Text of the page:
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User-facing gRPC services

gRPC is a remote procedure call framework used to facilitate inter-process communication. Originally open sourced by Google, the framework has been adopted my many companies like Square, Netflix, and Cisco. While many companies have adopted gRPC internally, few have leveraged it closer to the edge. In this post, we will demonstrate how we set up a public facing gRPC service.

Before getting too far into things, it’s important to first understand the benefits and challenges when using gRPC.

Benefits to using gRPC

  • Generic service definition language
  • Code generation support for 12 languages
  • Support for bi-directional streaming APIs, enabling more complex APIs
  • Integrated authentication

Challenges with gRPC

  • Requires HTTP/2 all the way through the call stack
    • When connecting through a proxy service like on Cloudflare, connections often degrade to HTTP/1.1
  • Browser based user experiences requires support from the ecosystem
    • REST endpoints not available out of box
    • Browser based calls require use of grpc-web

Due to potential protocol downgrades, it’s important to verify this is a possible solution for your stack. For example, some load balancer implementations do not support HTTP/2. You should check with your cloud provider to see if they offer either an HTTP/2 compatible, or a layer 4 load balancer.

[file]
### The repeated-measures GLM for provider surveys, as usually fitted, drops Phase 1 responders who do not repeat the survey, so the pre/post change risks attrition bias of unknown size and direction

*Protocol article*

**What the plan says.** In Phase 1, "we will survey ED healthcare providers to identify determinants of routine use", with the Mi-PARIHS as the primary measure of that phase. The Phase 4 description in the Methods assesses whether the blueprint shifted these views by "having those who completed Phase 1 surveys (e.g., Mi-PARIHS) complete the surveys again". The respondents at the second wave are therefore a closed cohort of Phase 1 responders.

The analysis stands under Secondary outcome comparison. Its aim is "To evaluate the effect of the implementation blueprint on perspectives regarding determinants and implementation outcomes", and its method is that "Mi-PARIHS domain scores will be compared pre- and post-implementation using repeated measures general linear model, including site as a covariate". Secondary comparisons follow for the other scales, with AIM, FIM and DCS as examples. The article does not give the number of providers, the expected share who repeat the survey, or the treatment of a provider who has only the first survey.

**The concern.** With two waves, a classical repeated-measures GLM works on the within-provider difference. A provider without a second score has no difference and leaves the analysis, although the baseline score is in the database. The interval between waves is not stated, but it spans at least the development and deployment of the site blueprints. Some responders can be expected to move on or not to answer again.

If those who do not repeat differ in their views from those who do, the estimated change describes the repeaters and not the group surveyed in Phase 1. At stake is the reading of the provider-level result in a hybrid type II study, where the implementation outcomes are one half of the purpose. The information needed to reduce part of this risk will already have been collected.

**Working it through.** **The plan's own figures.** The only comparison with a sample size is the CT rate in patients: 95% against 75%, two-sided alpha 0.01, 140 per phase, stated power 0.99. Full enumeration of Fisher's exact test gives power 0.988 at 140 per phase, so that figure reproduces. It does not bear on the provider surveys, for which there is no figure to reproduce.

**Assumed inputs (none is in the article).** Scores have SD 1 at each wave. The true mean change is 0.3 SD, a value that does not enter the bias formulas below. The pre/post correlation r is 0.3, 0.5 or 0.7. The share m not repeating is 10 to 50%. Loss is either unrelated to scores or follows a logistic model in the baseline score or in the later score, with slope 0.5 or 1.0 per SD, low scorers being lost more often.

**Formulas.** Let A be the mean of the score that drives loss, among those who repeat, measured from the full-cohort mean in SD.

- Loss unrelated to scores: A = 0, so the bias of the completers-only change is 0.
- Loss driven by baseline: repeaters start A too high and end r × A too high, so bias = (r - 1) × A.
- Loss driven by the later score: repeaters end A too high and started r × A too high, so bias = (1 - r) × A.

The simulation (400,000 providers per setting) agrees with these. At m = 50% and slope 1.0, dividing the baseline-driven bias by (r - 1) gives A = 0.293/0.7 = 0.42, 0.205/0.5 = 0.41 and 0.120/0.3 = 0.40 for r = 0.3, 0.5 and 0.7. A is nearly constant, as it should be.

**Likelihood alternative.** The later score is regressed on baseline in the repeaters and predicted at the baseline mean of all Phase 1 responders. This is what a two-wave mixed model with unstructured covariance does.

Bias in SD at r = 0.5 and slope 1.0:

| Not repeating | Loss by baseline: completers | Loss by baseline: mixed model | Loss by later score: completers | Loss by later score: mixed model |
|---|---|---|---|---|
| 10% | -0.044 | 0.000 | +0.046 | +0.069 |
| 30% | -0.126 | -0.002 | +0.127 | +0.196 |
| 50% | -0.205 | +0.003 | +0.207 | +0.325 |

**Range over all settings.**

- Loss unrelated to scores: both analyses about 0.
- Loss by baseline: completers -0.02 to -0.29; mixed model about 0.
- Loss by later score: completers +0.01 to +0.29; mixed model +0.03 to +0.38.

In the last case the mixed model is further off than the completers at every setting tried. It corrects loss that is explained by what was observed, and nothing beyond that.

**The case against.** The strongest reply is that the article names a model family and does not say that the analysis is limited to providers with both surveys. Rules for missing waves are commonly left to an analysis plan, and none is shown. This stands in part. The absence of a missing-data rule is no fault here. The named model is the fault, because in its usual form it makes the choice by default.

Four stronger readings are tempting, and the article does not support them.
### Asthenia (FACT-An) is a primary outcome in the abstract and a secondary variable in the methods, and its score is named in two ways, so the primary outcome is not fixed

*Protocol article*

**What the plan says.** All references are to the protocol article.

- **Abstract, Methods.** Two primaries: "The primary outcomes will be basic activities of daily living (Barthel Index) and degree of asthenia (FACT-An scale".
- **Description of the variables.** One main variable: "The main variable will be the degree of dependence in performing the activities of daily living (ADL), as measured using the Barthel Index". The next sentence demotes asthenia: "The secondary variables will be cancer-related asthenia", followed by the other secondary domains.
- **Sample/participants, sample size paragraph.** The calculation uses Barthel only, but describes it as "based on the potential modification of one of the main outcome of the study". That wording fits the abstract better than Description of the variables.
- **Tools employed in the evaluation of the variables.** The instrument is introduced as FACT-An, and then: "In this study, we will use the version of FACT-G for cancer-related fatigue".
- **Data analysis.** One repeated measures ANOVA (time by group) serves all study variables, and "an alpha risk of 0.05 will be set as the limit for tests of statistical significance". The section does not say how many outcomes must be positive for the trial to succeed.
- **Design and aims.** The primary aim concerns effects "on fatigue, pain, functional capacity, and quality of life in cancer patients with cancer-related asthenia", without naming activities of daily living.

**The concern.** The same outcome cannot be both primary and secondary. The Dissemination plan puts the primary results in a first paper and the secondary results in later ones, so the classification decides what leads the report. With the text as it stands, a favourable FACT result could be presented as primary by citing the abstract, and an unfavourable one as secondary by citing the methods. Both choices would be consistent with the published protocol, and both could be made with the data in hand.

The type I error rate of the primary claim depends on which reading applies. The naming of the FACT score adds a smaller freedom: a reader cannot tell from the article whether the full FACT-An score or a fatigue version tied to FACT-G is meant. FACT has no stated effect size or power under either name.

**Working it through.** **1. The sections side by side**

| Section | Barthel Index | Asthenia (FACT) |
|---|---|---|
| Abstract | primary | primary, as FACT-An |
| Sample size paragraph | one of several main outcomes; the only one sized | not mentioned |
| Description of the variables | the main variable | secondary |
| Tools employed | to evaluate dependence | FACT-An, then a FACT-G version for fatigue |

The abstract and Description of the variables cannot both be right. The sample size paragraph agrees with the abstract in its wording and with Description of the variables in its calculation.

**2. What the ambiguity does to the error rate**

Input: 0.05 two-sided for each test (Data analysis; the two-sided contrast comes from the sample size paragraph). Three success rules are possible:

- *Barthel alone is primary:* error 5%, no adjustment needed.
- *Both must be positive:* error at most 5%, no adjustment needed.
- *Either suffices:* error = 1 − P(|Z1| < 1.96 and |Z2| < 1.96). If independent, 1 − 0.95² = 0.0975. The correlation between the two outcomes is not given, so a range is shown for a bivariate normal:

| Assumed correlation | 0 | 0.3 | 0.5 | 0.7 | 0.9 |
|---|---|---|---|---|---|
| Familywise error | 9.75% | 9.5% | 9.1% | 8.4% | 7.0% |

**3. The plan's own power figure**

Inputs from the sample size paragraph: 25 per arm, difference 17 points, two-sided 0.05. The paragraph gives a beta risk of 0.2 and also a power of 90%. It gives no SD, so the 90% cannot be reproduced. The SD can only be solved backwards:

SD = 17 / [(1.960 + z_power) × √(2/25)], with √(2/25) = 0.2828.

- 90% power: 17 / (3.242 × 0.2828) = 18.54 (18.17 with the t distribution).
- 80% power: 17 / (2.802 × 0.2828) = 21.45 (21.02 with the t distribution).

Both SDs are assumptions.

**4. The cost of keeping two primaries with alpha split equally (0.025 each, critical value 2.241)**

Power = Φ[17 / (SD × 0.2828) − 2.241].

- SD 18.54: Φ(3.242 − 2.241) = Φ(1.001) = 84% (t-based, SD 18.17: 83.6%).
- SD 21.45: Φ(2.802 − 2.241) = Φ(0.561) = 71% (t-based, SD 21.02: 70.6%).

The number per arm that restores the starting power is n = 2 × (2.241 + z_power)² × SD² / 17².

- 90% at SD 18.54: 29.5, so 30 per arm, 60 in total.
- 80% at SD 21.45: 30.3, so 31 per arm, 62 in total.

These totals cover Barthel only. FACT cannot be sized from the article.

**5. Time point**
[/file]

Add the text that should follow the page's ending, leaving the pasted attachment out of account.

If you’re connecting through a Kubernetes ingress, then you will need to ensure that your ingress controller supports gRPC. I’ve found this table to be valuable when evaluating ingress solutions. It breaks down common features across ingress controllers, popular implementations, and their support.

Serving REST and gRPC on the same address

Once you’ve verified that your providers can support HTTP/2 you can start to think about code. not only provides a RESTful interface, but a gRPC one as well. As a consumer of a service, I find this to be a really convenient feature. We’re able to do this using the grpc-gateway project and some clever structuring of server handlers. The Golang snippet below walks you through the general setup.

import (




func main() {
    // set up all servers.
    grpcServer := grpc.NewServer()
    restServer := runtime.NewServeMux()
    httpServer := http.NewServeMux()

    // register all services with both grpc and rest.
    sourceService := tracker.NewSourceServiceClient(trackerConn)
    tracker.RegisterSourceServiceServer(grpcServer, proxies.NewSourceServiceProxy(sourceService))
    _ = tracker.RegisterSourceServiceHandlerClient(ctx, restServer, sourceService)
    // ...

    // detect and handle grpc requests.
    // this approach does incur a small performance penalty, 
    // but is pretty acceptable for communication happening at the edge. 
    httpServer.HandleFunc("/", func(writer http.ResponseWriter, request *http.Request) {
        if request.ProtoMajor == 2 &&
            strings.HasPrefix(request.Header.Get("Content-Type"), "application/grpc") {